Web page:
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Activist WPA, The

Changing Stories About Writing and Writers

Linda Adler-Kassner

Publication Year: 2008

One wonders if there is any academic field that doesn’t suffer from the way it is portrayed by the media, by politicians, by pundits and other publics. How well scholars in a discipline articulate their own definition can influence not only issues of image but the very success of the discipline in serving students and its other constituencies. The Activist WPA is an effort to address this range of issues for the field of English composition in the age of the Spellings Commission and the No Child Left Behind Act.

Drawing on recent developments in framing theory and the resurgent traditions of progressive organizers, Linda Adler-Kassner calls upon composition teachers and administrators to develop strategic programs of collective action that do justice to composition’s best principles. Adler-Kassner argues that the “story” of college composition can be changed only when writing scholars bring the wonders down, to articulate a theory framework that is pragmatic and intelligible to those outside the field--and then create messages that reference that framework. In The Activist WPA, she makes a case for developing a more integrated vision of outreach, English education, and writing program administration.

Published by: Utah State University Press


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pp. v

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Preface and Acknowledgments

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pp. vii-xi

In the yoga class that I took each week while I was writing this book, our teacher, Michael, reminded us to practice pranayama, breath that vibrates in the back of the throat. (Michael described it as the breath you make if you’re trying to fog up a mirror.) “Hearing everyone else’s breath,” he said, “reminds us that we practice in a community ...

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1. Working from a Point of Principle

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pp. 1-35

Alarmist stories about student writers or college-level writing that run counter to the ones that circulate among writing teachers on disciplinary listservs or in discussions in professional research are easy to find. Using the search terms “writing skills and college students” in a database like Lexis Nexis Academic reveals news items headed by ...

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2. Looking Backward

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pp. 36-58

In chapter 1, I suggested that actions taken based on responses to these questions reflect tropes, “movement[s] from one notion of the way things are related to another notion, and a connection between things so that they can be expressed in a language that takes account of the possibility of their being expressed otherwise” ...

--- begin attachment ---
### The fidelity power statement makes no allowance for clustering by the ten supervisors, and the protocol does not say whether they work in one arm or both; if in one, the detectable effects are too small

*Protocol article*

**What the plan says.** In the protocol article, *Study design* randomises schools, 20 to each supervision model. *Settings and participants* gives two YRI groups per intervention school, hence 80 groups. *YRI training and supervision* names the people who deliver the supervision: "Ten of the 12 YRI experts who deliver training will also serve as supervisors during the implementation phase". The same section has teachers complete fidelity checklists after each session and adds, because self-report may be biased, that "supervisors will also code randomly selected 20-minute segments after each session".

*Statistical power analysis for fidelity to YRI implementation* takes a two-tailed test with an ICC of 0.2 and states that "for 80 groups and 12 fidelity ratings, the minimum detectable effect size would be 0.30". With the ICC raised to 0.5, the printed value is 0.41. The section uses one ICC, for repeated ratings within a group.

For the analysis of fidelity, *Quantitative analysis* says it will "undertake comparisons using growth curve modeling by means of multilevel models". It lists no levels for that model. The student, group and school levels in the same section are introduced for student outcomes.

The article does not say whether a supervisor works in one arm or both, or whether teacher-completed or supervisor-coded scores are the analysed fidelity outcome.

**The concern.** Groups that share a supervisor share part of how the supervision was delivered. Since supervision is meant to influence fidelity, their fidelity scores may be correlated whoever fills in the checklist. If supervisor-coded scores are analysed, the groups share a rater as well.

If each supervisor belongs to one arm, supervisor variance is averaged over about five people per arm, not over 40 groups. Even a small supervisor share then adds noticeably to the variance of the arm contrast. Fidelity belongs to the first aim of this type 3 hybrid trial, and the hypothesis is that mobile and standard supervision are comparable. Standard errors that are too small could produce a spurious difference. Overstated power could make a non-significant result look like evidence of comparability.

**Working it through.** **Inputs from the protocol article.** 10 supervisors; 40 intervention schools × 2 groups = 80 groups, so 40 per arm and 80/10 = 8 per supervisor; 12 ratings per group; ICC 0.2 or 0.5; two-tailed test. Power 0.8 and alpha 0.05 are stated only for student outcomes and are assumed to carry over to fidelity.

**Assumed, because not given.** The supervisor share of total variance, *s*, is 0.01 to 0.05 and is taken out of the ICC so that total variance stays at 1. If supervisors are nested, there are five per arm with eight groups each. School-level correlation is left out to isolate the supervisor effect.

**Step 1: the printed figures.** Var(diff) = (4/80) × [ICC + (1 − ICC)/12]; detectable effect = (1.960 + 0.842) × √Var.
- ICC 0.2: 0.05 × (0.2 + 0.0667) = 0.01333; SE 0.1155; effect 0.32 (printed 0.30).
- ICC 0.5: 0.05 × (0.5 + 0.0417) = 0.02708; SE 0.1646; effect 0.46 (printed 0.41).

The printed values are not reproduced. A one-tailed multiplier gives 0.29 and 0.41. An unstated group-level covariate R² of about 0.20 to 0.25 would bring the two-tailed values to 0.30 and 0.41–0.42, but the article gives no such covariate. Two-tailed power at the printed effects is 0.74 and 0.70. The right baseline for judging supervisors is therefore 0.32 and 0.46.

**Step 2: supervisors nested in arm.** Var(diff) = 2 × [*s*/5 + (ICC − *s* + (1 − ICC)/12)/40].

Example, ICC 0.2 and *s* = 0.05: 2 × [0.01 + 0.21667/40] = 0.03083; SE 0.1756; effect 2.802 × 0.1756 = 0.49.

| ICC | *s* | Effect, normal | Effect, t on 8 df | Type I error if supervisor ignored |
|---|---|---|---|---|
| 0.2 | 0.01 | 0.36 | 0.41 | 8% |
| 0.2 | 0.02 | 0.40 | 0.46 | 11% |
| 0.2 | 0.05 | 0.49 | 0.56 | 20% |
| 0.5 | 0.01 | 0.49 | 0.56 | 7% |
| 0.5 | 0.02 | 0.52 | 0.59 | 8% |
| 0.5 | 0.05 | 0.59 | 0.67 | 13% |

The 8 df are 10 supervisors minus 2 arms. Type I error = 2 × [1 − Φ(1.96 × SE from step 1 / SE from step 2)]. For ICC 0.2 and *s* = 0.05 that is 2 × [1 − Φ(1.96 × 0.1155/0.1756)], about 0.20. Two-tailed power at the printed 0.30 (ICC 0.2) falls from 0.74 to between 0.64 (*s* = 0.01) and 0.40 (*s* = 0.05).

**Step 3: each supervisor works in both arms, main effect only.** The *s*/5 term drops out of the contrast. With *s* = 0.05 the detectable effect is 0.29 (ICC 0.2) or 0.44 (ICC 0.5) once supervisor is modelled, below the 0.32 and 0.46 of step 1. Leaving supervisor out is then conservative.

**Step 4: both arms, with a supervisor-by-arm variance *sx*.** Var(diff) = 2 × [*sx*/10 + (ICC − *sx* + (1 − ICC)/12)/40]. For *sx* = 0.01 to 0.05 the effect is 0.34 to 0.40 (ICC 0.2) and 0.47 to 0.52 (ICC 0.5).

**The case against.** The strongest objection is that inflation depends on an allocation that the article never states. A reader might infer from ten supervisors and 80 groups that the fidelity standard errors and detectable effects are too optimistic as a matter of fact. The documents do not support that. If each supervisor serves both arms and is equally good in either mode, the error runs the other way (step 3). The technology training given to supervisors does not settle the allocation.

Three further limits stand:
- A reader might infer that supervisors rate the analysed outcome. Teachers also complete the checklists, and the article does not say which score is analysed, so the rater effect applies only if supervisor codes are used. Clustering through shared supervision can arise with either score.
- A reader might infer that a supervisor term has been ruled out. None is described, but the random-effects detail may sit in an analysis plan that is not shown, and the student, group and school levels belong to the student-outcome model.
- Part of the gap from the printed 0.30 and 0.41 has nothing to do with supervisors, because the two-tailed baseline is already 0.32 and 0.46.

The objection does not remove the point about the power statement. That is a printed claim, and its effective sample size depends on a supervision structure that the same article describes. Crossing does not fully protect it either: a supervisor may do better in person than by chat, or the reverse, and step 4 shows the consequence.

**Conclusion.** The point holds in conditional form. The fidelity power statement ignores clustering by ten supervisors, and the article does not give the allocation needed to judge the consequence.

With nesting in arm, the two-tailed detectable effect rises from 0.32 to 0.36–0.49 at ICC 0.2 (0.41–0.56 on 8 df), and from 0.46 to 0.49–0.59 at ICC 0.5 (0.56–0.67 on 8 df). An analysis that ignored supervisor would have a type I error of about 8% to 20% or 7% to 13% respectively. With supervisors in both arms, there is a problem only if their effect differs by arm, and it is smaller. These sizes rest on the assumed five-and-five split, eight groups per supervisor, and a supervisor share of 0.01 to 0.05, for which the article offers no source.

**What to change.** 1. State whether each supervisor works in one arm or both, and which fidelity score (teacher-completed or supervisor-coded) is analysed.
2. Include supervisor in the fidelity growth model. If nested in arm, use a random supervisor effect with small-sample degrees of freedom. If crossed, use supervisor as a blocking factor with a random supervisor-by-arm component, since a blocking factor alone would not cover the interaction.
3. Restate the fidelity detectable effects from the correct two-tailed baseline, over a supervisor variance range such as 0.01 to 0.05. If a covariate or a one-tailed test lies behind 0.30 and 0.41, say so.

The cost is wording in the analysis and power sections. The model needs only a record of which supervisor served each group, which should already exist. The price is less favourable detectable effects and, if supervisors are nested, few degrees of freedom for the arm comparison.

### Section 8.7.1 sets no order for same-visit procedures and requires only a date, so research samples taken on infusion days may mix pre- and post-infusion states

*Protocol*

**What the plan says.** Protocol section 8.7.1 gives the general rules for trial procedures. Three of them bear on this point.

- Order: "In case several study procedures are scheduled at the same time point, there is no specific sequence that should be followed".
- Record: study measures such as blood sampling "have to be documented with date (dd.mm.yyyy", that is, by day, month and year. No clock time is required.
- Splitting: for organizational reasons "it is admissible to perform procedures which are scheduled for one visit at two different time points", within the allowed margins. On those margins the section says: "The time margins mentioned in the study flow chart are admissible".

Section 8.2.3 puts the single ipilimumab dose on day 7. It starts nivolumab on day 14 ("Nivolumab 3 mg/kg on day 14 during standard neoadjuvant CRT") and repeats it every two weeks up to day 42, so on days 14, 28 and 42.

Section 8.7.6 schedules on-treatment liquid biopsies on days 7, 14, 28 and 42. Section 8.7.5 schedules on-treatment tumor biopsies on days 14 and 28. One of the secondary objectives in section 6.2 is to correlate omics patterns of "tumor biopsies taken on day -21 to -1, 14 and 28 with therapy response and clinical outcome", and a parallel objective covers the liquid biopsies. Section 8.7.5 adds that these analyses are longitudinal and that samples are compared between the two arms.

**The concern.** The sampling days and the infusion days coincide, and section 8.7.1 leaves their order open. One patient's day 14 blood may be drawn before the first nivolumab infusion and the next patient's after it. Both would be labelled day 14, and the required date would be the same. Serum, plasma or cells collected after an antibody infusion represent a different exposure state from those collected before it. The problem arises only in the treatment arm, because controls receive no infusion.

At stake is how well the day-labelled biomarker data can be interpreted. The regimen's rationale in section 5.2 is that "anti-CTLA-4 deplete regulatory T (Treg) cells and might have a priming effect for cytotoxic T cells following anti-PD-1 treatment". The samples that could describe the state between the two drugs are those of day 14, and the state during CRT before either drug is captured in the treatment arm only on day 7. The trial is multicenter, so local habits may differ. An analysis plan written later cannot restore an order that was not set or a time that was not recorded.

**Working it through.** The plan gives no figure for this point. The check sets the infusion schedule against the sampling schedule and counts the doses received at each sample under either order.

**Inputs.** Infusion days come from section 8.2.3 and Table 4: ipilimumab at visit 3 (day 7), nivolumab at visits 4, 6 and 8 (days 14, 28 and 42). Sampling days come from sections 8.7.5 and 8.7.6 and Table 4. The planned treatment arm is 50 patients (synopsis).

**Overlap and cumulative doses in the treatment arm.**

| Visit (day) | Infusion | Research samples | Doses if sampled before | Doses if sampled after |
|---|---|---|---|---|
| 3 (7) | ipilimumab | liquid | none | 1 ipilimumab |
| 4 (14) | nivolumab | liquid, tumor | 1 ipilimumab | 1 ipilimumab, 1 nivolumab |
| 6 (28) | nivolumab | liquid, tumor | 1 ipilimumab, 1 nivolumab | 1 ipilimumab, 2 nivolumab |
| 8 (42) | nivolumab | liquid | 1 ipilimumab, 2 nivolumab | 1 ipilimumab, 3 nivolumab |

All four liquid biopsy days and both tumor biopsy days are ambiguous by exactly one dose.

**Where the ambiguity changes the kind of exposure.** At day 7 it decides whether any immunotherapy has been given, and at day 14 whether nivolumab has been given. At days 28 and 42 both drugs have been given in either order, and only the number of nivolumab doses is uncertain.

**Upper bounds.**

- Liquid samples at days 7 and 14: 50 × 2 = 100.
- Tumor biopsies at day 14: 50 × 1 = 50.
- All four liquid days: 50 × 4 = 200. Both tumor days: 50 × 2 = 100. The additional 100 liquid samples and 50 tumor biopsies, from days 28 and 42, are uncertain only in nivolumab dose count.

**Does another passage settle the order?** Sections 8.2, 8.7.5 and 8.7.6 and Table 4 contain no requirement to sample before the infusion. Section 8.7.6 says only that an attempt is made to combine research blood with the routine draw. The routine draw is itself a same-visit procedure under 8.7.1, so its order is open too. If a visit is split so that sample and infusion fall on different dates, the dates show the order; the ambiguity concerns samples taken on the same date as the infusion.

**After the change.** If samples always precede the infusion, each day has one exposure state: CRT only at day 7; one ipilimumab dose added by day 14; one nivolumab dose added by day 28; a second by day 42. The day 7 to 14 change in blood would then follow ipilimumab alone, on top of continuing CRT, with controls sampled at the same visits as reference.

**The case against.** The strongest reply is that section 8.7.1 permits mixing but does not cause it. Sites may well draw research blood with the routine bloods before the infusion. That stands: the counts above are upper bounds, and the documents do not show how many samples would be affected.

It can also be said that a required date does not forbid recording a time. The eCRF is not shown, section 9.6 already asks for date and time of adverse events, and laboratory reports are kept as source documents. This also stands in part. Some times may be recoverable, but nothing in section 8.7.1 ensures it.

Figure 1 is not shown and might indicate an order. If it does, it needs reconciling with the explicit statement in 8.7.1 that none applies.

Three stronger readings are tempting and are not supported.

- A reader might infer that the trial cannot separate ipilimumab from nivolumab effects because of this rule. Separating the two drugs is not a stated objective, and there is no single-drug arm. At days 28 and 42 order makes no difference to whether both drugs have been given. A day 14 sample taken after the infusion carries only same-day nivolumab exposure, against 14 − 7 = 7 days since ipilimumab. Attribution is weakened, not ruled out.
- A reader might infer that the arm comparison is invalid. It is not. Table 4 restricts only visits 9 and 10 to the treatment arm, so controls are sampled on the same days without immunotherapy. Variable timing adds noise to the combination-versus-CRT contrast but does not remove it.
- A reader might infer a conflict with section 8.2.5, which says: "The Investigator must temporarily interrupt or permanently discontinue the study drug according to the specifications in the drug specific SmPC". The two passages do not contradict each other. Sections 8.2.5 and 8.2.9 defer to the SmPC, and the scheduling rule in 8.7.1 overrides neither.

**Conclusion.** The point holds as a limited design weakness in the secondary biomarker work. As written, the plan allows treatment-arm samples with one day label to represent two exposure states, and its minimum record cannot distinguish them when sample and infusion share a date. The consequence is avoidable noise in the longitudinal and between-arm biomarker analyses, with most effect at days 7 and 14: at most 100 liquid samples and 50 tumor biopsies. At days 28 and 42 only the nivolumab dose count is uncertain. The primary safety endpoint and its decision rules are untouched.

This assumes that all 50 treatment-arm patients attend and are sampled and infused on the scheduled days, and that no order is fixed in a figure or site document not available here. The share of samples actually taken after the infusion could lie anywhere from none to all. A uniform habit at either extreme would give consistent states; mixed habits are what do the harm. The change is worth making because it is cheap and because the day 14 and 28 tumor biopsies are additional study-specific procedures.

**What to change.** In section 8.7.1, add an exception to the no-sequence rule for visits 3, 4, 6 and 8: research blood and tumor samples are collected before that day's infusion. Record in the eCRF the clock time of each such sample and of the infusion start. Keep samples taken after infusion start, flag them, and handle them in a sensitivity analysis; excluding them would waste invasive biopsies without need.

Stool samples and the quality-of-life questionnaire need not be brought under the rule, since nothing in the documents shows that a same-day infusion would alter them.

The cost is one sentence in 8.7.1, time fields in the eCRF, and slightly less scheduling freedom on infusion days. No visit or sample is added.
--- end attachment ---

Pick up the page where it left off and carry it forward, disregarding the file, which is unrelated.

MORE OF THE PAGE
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3. Framing the Public Imagination

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pp. 59-84

The column from which this excerpt is drawn illustrates the ways that elements of the progressive pragmatic jeremiad contribute to a frame surrounding discussions of education (and writing) in widely read documents, like news stories and policy reports (which are often cited in news stories). In that jeremiad, the purpose ...

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4. Changing Conversations about Writing and Writers: Working through a Process

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pp. 85-127

Justine’s story encompasses some of the field’s most pressing challenges, all of which extend from the stories about writing and writers discussed in chapters 2 and 3. How are students’ literacies defined when they come in to composition courses? What should courses teach to develop students’ literacies—or, in the language ...

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5. Taking Action to Change Stories

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pp. 128-163

This anecdote from Larissa, the writing director at a large private university, illustrates a point made by the Bay Area Organizing Coalition (BAOC) organizer Eleanor Milroy: “There’s a gazillion problems and a gazillion issues” (Milroy 2006). Issues here might include lack of support for WI courses, reliance on one faculty member ...

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6. Working from My Own Points of Principle: Tikkun Olam, Prophetic Pragmatism, and Writing Program Administration

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pp. 164-185

We all know this story: “I was chatting with someone in/on (insert location here—airplane, airport, grocery store line, child’s school, etc.), and the conversation turned to what we did for a living. When I said that I taught writing, the person said (insert negative comment about writers or writing here— ‘Oh! I’d better watch ...

Appendix: Contact Information for Community Organizations/Media Strategists

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pp. 186


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pp. 187-189


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pp. 190-203


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pp. 204-208

E-ISBN-13: 9780874217001
Print-ISBN-13: 9780874216998

Page Count: 208
Publication Year: 2008